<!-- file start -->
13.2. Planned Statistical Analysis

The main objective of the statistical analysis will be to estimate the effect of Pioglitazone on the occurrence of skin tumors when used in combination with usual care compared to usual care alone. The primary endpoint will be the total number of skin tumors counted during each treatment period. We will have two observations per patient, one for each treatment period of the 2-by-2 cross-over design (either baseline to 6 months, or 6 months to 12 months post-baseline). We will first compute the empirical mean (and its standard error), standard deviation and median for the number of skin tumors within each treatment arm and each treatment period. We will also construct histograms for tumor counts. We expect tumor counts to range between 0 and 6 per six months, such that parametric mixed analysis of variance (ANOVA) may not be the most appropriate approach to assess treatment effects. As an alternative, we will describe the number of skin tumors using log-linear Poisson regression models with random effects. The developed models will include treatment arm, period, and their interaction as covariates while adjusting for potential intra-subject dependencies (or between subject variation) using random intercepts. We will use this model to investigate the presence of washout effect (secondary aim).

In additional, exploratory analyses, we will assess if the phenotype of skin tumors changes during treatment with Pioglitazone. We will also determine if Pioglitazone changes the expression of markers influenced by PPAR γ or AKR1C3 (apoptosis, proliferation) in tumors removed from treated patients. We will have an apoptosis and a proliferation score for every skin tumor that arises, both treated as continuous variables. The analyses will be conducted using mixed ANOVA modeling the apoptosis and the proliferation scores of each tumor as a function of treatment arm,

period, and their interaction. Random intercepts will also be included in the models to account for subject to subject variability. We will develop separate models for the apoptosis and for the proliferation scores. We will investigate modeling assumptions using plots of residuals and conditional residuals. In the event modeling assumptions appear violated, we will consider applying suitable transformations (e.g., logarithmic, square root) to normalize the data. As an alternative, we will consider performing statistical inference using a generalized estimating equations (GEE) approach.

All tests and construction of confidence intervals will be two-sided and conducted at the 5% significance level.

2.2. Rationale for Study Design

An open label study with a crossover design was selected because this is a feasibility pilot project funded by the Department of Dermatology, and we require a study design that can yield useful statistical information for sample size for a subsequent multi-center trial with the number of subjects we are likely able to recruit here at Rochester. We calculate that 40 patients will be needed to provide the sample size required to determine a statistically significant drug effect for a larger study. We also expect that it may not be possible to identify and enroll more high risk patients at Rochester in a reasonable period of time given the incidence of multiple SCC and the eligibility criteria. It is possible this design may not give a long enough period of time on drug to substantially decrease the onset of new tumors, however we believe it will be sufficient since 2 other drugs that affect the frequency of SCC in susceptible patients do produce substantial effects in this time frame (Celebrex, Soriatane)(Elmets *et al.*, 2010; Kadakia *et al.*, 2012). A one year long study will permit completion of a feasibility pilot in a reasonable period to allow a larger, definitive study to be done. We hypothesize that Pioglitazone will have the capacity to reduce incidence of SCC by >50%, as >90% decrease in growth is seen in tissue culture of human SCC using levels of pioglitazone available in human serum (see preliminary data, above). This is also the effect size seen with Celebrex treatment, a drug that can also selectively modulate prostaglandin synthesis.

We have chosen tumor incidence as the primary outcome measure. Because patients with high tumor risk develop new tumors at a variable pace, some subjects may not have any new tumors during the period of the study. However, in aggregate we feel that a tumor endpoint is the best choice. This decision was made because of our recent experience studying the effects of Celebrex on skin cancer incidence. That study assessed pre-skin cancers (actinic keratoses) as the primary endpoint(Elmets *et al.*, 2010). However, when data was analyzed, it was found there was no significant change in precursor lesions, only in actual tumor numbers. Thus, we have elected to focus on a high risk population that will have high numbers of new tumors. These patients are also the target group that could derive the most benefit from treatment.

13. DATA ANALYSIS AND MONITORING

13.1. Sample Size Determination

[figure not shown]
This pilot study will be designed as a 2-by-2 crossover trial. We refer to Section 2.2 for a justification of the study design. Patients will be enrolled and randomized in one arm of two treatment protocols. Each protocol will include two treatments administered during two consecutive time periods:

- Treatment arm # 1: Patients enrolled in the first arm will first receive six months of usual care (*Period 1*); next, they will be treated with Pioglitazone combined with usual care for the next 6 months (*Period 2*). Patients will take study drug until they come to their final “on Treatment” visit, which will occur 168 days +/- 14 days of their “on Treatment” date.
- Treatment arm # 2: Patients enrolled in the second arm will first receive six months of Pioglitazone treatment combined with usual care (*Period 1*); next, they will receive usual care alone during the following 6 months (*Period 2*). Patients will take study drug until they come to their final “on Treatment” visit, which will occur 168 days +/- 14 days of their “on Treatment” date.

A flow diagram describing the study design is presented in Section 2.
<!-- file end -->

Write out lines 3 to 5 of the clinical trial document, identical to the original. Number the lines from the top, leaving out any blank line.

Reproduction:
In additional, exploratory analyses, we will assess if the phenotype of skin tumors changes during treatment with Pioglitazone. We will also determine if Pioglitazone changes the expression of markers influenced by PPAR γ or AKR1C3 (apoptosis, proliferation) in tumors removed from treated patients. We will have an apoptosis and a proliferation score for every skin tumor that arises, both treated as continuous variables. The analyses will be conducted using mixed ANOVA modeling the apoptosis and the proliferation scores of each tumor as a function of treatment arm,

period, and their interaction. Random intercepts will also be included in the models to account for subject to subject variability. We will develop separate models for the apoptosis and for the proliferation scores. We will investigate modeling assumptions using plots of residuals and conditional residuals. In the event modeling assumptions appear violated, we will consider applying suitable transformations (e.g., logarithmic, square root) to normalize the data. As an alternative, we will consider performing statistical inference using a generalized estimating equations (GEE) approach.

All tests and construction of confidence intervals will be two-sided and conducted at the 5% significance level.